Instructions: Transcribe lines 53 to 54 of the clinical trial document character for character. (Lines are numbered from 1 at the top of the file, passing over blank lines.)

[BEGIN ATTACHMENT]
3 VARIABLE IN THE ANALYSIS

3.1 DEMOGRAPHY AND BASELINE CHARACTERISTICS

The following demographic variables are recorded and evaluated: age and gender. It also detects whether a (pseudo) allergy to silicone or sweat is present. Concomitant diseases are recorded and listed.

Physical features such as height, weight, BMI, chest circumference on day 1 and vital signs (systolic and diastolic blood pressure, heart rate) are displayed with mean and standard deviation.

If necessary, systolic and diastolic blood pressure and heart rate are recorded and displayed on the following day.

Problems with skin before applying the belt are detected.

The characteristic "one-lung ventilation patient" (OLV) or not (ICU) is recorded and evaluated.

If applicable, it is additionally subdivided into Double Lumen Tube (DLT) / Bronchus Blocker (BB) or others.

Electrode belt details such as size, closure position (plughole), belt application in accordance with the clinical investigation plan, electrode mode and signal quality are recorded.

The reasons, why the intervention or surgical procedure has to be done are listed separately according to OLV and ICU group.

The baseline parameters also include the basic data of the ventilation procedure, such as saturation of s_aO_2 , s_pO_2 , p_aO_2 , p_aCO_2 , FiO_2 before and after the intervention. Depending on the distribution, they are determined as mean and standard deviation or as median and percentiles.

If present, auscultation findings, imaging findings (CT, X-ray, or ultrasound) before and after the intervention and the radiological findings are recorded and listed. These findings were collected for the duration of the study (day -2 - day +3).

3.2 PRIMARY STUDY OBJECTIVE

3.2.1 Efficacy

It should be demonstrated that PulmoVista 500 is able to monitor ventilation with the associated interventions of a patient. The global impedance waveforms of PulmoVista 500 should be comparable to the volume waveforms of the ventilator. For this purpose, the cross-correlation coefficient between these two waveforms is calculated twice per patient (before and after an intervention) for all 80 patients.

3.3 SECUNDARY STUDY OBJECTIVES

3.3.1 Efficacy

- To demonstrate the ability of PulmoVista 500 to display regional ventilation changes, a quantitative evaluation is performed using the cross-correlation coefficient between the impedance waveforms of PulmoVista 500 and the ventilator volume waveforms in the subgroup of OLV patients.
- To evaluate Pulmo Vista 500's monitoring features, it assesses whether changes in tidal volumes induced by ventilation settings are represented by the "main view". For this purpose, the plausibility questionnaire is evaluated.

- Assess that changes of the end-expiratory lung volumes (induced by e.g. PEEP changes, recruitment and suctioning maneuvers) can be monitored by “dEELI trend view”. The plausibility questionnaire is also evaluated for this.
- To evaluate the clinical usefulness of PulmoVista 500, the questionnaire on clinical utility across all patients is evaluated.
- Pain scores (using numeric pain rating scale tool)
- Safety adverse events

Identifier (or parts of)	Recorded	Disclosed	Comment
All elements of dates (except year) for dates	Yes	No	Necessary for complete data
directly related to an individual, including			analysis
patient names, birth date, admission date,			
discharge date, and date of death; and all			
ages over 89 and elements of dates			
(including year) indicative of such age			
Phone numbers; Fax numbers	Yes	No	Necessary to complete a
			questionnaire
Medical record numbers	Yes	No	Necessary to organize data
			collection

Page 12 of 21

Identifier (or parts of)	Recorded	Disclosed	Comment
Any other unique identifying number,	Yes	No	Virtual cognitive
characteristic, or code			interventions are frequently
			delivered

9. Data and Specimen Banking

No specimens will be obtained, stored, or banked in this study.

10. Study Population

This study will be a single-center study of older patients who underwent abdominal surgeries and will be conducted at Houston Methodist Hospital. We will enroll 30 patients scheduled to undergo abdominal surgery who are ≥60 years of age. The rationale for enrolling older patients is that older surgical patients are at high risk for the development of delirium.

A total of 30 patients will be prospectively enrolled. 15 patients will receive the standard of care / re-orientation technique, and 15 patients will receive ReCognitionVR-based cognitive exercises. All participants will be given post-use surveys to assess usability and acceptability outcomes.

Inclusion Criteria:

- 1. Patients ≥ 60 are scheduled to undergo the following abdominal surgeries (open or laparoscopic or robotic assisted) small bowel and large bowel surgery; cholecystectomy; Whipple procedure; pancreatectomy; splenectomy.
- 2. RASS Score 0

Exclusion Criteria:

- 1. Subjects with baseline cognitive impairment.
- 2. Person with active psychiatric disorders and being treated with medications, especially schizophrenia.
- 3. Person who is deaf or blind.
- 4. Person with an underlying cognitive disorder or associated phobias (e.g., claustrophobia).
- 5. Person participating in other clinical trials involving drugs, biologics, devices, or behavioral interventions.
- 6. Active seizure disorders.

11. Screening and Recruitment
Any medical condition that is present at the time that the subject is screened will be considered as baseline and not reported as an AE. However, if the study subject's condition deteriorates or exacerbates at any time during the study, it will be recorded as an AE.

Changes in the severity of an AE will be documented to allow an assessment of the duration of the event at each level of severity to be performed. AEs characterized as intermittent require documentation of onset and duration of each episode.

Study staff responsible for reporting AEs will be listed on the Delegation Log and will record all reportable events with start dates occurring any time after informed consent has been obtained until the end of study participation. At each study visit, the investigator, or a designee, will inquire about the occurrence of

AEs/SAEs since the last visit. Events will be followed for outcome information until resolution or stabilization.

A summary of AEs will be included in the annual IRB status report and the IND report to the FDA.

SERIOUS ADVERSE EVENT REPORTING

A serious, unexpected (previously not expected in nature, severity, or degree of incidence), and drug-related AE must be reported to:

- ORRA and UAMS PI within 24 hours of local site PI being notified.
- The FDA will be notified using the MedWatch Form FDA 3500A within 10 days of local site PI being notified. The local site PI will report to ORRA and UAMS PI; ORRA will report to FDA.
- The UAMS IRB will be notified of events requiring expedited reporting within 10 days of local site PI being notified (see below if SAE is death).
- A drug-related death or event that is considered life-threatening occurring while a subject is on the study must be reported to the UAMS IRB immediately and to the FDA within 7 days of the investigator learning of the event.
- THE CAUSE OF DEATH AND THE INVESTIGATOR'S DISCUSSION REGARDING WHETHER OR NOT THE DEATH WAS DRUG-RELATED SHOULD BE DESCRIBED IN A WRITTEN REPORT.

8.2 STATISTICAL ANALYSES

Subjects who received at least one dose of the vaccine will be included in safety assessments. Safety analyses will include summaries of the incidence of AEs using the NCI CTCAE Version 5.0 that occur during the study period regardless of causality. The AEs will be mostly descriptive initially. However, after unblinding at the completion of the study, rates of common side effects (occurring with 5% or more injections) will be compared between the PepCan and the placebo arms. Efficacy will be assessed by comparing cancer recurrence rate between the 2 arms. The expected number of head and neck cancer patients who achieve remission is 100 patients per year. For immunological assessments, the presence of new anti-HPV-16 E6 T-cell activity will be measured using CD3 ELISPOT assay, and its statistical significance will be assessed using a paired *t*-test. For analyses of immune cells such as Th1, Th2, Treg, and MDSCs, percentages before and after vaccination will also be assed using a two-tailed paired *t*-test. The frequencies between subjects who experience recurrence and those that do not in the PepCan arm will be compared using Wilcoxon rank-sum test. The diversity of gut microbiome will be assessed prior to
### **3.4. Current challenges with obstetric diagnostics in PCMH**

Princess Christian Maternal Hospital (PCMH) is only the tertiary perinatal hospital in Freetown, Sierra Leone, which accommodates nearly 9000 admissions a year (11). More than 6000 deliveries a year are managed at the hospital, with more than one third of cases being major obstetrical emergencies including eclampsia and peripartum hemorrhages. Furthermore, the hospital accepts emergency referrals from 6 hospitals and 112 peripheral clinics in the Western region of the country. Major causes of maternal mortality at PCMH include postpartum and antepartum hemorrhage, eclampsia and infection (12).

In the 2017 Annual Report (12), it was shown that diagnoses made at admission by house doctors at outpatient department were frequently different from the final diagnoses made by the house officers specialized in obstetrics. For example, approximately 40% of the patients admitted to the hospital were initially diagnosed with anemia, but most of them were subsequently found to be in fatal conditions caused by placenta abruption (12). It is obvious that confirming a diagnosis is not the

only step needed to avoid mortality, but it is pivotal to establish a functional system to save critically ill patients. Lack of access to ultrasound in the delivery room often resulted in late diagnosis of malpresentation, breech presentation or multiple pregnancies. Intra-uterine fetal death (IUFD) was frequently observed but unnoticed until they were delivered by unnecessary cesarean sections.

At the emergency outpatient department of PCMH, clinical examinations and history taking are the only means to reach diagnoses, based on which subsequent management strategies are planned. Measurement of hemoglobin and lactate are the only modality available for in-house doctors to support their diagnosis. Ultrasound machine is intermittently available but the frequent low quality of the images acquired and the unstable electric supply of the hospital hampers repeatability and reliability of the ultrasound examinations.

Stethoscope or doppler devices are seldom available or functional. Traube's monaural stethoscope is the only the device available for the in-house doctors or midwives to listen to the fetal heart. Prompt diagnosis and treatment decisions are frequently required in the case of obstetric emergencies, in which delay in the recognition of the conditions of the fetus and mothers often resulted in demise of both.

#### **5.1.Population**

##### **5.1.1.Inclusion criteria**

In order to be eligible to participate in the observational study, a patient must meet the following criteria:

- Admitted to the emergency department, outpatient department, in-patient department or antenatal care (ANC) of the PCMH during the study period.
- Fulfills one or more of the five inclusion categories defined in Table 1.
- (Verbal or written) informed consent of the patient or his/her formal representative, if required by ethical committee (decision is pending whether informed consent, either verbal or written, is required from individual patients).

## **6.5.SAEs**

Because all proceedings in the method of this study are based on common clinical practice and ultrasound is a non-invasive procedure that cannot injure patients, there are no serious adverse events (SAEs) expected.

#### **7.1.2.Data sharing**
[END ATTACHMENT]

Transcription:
- 5. Person participating in other clinical trials involving drugs, biologics, devices, or behavioral interventions.
- 6. Active seizure disorders.